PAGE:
For Japan, the famous 4Ds of the energy transition – creating a distributed, decarbonised, decentralised and digitised grid – will involve a huge scaling up of smart solutions on a market basis, various sources have told Energy-Storage.news.
A further ‘D’, deregulation, is being implemented in the electricity market, all the way down to the retail space, starting with electrical grids across both the main Japanese island of Honshu and those further afield. Even on Honshu there are two grids for East and West, operating on different frequencies, 60Hz and 50Hz.
“Japan is a country with high [energy] consumption, they have requirements for adding resilience. It’s interesting to me that it appears to have a very fragmented market structure. As much as there is a lot of talk around moving to renewable generation, I think they need and want to accelerate that but then they’ve also got to manage that along with the actual physical infrastructure of their electricity system,” Mark Bailey, chief commercial officer at Connected Energy, said.
The UK-headquartered provider of battery energy storage systems based on second life electric vehicle (EV) batteries was one of the winners of the 2019 edition of the Japan Energy Challenge, a contest sponsored by a mixture of big incumbent players in energy and noted startup companies in the East Asian country.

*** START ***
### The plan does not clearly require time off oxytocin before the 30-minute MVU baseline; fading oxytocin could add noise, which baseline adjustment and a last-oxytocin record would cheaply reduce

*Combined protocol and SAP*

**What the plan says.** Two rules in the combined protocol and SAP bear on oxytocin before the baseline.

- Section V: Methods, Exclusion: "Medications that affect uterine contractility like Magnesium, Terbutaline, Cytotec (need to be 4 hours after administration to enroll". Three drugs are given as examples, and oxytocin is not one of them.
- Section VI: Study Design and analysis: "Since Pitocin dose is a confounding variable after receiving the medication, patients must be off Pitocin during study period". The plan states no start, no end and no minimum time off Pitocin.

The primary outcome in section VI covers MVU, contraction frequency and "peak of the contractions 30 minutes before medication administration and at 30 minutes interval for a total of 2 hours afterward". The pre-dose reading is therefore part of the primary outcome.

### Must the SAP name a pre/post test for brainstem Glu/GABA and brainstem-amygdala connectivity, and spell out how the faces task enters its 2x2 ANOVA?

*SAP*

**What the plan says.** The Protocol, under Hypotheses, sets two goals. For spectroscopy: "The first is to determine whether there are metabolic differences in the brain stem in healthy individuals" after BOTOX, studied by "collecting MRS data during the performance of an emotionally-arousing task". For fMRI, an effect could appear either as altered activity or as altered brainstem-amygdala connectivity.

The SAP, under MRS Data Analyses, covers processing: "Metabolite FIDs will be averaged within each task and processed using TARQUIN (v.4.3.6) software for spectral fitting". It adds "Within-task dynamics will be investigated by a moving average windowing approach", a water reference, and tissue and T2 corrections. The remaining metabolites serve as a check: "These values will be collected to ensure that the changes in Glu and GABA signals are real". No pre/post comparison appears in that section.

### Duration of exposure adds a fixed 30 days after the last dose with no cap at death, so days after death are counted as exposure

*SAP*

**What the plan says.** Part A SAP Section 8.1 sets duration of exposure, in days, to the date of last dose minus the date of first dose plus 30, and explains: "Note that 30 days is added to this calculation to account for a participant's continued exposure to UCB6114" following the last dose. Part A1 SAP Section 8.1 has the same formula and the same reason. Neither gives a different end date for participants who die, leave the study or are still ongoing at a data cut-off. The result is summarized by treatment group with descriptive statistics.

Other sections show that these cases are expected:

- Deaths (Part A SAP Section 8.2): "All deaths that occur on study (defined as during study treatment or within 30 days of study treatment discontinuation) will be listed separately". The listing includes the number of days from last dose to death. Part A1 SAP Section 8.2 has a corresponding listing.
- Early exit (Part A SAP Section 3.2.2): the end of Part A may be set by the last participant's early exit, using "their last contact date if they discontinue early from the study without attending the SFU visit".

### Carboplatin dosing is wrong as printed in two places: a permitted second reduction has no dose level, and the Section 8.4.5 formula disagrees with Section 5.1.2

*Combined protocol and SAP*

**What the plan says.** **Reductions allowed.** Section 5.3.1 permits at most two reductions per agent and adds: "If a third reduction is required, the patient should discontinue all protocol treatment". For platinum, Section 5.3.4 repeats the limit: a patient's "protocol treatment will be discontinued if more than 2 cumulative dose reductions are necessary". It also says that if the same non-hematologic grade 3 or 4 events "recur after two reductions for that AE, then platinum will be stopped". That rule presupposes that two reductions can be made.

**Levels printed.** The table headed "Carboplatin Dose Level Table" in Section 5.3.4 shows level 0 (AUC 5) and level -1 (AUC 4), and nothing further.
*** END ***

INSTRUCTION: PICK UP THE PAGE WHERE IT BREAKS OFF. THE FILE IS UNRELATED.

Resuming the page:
The sponsors of the Japan Energy Challenge include two of Japan’s 10 main electric power companies, which are also responsible for the transmission and distribution grids in their respective regions, several big players in Japan’s gas supply market and a couple of the many retail electricity market suppliers that will vie for market share as those 10 regional monopoly companies see their transmission, distribution, generation and retail operations unbundled in a process which began in earnest in 2016.
Grid batteries in Japan a realistic prospect for the mid-2020s
As yet, however, while literally dozens of megawatts of batteries are being sold to households to increase their self-consumption of solar as the feed-in tariff regime ends and even more households are turning to batteries to provide backup power in the case of outages, grid-scale batteries are yet to be deployed beyond the pilot scale. Similarly, the hundreds of megawatts and megawatt-hours of household batteries are yet to see any meaningful aggregation into virtual power plants (VPPs). Again, these are at the pilot stage.
“There’s developments in the ancillary services markets, and in capacity – and these are going to be introduced progressively over the next couple of years,” Mark Bailey of Connected Energy said.
“Our commercial [previous] experience of those products and services in western markets, is of clear interest and value to the energy companies that sponsored the Japan Energy Challenge.”
Nima Tabatabai, international market development manager at Kiwi Power, told Energy-Storage.news that he understands Japan’s government and collective business leaders are looking to begin procuring flexibility services including those enabled by grid batteries in the next few years.